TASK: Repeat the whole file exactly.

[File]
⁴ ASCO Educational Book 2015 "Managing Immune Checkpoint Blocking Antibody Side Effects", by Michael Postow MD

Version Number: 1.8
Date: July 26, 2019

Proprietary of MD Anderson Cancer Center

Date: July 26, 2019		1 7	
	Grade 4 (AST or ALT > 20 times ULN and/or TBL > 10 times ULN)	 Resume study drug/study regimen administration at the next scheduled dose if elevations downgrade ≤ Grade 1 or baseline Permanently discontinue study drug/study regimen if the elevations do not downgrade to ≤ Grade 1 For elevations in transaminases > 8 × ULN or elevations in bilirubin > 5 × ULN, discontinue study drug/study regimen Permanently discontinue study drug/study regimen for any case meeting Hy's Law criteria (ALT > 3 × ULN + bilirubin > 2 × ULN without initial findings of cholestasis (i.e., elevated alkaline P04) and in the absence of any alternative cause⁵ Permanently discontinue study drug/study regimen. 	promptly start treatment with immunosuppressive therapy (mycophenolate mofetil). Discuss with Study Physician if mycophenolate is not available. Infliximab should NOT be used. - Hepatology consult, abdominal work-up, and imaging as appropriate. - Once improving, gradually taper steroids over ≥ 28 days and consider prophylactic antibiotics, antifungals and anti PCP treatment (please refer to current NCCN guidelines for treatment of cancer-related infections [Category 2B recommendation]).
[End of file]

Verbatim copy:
⁴ ASCO Educational Book 2015 "Managing Immune Checkpoint Blocking Antibody Side Effects", by Michael Postow MD

Version Number: 1.8
Date: July 26, 2019

Proprietary of MD Anderson Cancer Center

Date: July 26, 2019		1 7	
	Grade 4 (AST or ALT > 20 times ULN and/or TBL > 10 times ULN)	 Resume study drug/study regimen administration at the next scheduled dose if elevations downgrade ≤ Grade 1 or baseline Permanently discontinue study drug/study regimen if the elevations do not downgrade to ≤ Grade 1 For elevations in transaminases > 8 × ULN or elevations in bilirubin > 5 × ULN, discontinue study drug/study regimen Permanently discontinue study drug/study regimen for any case meeting Hy's Law criteria (ALT > 3 × ULN + bilirubin > 2 × ULN without initial findings of cholestasis (i.e., elevated alkaline P04) and in the absence of any alternative cause⁵ Permanently discontinue study drug/study regimen. 	promptly start treatment with immunosuppressive therapy (mycophenolate mofetil). Discuss with Study Physician if mycophenolate is not available. Infliximab should NOT be used. - Hepatology consult, abdominal work-up, and imaging as appropriate. - Once improving, gradually taper steroids over ≥ 28 days and consider prophylactic antibiotics, antifungals and anti PCP treatment (please refer to current NCCN guidelines for treatment of cancer-related infections [Category 2B recommendation]).